Many residents of Columbia are familiar with the depot. Fewer are aware that it was actually known as Union Station when it was completed in the early 1900’s. A hub for the L&N rail line, the trains carried goods and people. When America entered the First World War those trains carried soldiers and sailors going to and coming home from afar.
That’s where this photo comes into the story. We initially wondered if this was a photo from Columbia as there was nothing that actually said Columbia, Tennessee. However, a closer examination proved that it indeed was. This is an angle that most of us don’t see of the Union Station because it is in the rear of the building, but when the depot was active, this is the side where all the action was and where people boarded the rail cars. You can see the posts that supported the roof that once covered the boarding area. This initially threw us off the trail of recognizing this as Columbia’s train station. In the photo below you can clearly see what it looks like today.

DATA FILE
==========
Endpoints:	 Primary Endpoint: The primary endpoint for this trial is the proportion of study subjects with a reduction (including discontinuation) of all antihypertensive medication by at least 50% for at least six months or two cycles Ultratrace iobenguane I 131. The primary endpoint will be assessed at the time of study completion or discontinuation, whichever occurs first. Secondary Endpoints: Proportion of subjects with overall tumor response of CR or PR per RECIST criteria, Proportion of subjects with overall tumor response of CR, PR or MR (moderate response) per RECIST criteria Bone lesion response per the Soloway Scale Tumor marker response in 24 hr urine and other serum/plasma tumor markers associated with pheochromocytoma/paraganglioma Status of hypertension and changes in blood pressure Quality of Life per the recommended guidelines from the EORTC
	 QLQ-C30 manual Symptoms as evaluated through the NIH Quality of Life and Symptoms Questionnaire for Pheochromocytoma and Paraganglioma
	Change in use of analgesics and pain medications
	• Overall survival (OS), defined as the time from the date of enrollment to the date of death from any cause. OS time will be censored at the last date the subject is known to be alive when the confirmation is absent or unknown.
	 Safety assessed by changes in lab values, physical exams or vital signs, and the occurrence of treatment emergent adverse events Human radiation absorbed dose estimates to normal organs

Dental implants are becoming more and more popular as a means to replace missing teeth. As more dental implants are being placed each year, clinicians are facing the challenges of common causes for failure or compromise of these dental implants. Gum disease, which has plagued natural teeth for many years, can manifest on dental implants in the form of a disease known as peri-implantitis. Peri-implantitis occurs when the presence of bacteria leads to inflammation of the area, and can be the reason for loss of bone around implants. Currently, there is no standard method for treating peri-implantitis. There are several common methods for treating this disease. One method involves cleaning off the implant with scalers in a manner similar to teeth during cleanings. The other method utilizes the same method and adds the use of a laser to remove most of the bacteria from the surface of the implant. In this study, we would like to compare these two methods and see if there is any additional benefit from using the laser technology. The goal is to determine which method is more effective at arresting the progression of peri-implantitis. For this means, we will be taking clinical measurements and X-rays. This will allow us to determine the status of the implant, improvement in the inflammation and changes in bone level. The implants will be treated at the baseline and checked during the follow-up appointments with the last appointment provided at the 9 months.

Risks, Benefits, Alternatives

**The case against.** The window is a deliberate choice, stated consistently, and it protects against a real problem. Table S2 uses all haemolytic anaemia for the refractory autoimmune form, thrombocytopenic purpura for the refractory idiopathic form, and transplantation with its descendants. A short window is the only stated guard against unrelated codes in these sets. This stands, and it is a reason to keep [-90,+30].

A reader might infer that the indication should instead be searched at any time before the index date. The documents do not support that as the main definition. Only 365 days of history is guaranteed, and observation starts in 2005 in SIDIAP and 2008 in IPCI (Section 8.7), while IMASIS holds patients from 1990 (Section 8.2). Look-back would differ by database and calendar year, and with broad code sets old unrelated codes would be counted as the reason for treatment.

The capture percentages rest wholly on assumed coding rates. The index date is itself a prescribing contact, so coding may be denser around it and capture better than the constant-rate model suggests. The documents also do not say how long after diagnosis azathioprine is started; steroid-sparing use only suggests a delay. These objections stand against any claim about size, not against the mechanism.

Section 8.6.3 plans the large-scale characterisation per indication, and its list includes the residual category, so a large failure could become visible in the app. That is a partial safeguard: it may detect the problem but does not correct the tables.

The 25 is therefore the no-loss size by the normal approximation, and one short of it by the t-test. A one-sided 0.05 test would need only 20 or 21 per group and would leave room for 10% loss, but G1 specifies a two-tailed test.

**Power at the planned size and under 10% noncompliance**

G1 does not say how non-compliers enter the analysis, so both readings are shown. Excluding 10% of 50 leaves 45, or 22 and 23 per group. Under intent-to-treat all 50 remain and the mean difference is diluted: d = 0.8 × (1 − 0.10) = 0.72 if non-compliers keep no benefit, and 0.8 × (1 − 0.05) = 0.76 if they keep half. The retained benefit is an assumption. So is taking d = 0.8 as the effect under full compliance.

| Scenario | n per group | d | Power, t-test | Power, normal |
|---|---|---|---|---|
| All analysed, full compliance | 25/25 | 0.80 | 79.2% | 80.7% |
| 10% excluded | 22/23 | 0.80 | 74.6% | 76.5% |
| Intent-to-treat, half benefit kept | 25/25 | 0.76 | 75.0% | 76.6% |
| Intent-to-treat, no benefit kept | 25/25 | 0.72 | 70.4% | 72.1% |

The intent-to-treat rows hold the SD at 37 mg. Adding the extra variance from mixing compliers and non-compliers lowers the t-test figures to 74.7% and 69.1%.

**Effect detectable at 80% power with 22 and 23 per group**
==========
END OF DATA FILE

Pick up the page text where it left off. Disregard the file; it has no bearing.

Columbia’s American Red Cross chapter was newly formed when the call went out nationally for the ARC to help feed men traveling by train across the country for the war effort. The ladies of the ARC organized and prepared food, solicited donations and set up canteens at rail stations. These canteens provided free meals for draftees shipping out and soldiers or sailors being deployed. In the feature photo for this post you can actually see how this canteen appeared in May of 1918 with young boys carrying baskets of food, the ARC booth and the ladies of Columbia’s ARC chapter hard at work. Here are some of the possible names of those in the photo: Mrs. Eugene Long, Mrs. Willmoore, Mrs. Fred Gamble, Mrs. Joe Hagey and Mrs. George McKennon.
You can get a closer look at this photo by visiting W7thCo Gallery or online in our recent finds album.